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LEARNING SWEDISH

The best podcasts for learning and perfecting your Swedish

Once you've learned the basics of Swedish, listening to podcasts is one of the best ways of increasing vocabulary and speeding up comprehension. Here are some of the best podcasts out there for Swedish learners.

The best podcasts for learning and perfecting your Swedish
A woman listens to a podcast at a bus stop. Stina Stjernkvist/TT

STARTING OUT  

Coffee Break Swedish 

Coffee Break Swedish aims to take you through the basics of Swedish in a casual lesson-like format. It is extremely easy to listen to. Each 20-minute episode acts as a mini-lesson, where Swedish native Hanna teaches Mark Pendleton, the founder and CEO of Coffee Break Languages, the basics.

All phrases are broken down into individual words. After new phrases are introduced the listeners are encouraged to repeat them back to practise pronunciation.

The advantage of listening to this podcast is that the learner, Mark, begins at the same level as you. He is also a former high school French and Spanish teacher. He often asks for clarification of certain phrases, and it can feel as if he is asking the very questions you want answered.

You can also stream the podcast directly from the provider’s website, where they sell a supplementary package from the Coffee Break Swedish Academy, which offers additional audio content, video flashcards and comprehensive lesson notes.

Say it in Swedish 

This lively podcast from Stockholm-based Joakim Andersson has an enormous amount of content, with a course of beginners lessons, and stand-alone lessons on various different aspects of Swedish usage. Andersson stopped making podcasts after 80 episodes to concentrate on his YouTube channel, which is also very much worth a watch, with a lot of interesting, and fun, snippets on how to pronounce and use Swedish. There’s also a merchandise site, with some fun Swedish-themed t-shirts. 

Pimsleur Swedish.

OK, so this is an app rather than a podcast, but the experience of doing the daily 30-minute audio lessons in Pimsleur Swedish is very similar to listening to a regular podcast. This is a highly structured audio-based language learning programme, which encourages you to learn through sound rather than the written word, and repeats vocabulary and grammar at intervals to implant them in your memory. It’s very effective, and is a good way to have decent pronunciation from the start. The downsides are the cost – at $150, or $20.95 a month, it’s not particularly cheap – and the fact that Pimsleur have so far only made 30 lessons, meaning it only gets you to quite a basic level.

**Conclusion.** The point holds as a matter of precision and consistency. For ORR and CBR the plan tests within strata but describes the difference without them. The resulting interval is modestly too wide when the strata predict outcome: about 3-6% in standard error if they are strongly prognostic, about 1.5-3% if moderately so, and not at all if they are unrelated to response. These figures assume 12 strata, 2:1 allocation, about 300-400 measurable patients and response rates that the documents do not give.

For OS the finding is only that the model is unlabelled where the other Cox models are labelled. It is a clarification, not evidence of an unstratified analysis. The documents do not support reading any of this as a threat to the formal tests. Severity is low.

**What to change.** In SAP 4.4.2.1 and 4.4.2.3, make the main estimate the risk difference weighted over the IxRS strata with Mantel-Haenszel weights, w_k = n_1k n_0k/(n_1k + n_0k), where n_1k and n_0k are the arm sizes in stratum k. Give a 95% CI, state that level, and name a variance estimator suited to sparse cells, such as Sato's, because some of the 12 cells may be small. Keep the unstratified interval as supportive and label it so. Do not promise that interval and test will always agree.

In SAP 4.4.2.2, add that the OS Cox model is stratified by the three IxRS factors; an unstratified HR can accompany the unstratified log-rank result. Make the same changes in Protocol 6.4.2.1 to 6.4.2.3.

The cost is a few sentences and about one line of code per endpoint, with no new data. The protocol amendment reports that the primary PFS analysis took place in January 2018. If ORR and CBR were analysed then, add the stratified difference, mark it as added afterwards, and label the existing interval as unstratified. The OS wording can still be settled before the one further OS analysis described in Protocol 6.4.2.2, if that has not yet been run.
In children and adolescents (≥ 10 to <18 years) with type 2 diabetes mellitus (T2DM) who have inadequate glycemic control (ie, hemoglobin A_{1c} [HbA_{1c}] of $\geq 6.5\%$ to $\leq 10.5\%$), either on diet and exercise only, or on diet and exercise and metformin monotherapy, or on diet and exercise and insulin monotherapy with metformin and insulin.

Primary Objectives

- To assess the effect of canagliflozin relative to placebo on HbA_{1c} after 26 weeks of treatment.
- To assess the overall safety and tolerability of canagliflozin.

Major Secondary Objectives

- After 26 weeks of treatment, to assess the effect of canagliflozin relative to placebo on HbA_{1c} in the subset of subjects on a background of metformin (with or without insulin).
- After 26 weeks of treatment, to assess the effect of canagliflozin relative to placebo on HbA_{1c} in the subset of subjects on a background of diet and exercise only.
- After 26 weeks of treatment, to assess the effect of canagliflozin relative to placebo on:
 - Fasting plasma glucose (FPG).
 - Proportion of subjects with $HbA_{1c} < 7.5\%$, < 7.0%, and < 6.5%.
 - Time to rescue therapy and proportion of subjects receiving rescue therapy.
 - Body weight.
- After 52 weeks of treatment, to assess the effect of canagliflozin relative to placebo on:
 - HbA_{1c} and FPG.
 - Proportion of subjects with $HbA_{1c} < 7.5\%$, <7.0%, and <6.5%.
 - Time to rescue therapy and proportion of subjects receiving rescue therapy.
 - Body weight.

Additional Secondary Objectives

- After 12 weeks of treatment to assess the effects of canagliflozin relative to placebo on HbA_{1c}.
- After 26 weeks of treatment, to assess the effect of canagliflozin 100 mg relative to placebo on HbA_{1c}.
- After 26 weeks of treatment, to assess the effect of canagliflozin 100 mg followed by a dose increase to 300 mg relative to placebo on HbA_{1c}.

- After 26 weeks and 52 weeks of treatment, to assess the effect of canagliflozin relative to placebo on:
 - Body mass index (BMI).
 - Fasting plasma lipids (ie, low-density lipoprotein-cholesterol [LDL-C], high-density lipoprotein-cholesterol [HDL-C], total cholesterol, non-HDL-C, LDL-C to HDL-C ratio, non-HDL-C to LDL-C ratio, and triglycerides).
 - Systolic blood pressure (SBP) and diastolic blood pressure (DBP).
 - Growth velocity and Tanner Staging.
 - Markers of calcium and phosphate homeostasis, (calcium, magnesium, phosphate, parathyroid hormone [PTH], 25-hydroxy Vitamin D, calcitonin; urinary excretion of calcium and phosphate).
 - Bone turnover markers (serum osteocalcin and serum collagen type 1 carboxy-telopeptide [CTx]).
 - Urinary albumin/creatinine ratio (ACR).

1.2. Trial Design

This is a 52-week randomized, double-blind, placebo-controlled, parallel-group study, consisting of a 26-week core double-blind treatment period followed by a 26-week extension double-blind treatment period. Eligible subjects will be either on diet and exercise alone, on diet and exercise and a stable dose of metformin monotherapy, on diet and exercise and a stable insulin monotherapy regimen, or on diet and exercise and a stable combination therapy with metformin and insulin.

DEVELOPING YOUR SWEDISH 

Radio Sweden på Lätt Svenska

This daily news bulletin in simplified Swedish put out by Sweden’s state broadcaster SR is a fantastic resource which, so far as we know, exists in no other country. It’s essentially the main stories from Ekot, SR’s main news bulletin, simplified and then read very slowly, with short sections of real-life interviews. If you go onto Radio Sweden’s website, you can read along with the text. Incidentally, 8sidor, which means literally “eight pages”, a newspaper in simplified Swedish, has a function which allows you to listen to the stories. 

Klartext on P4 

The Klartext news bulletin is actually designed for mentally disabled people, but it also works for beginners learning Swedish. It’s faster than Radio Sweden på Lätt Svenska, but still uses simplified language, so it’s good for language learners wanting to move a step up (so long as you don’t mind getting a bit more news than you might expect of particular relevance to the disabled). 

Simple Swedish

Despite its name, the Simple Swedish podcast from Fredrik Arhusiander, is not for beginners, but rather to help people who already understand basic Swedish develop their vocabulary and listening skills. The episodes aren’t graded, so can be listened to in any order, and feature Fredrik discuss his life, what he’s doing, what’s in the news, basically anything at all, in slow, simplified Swedish. With 146 episodes so far, there’s a lot of material to get through. Fredrik also offers his Strong Swedish online course for €199.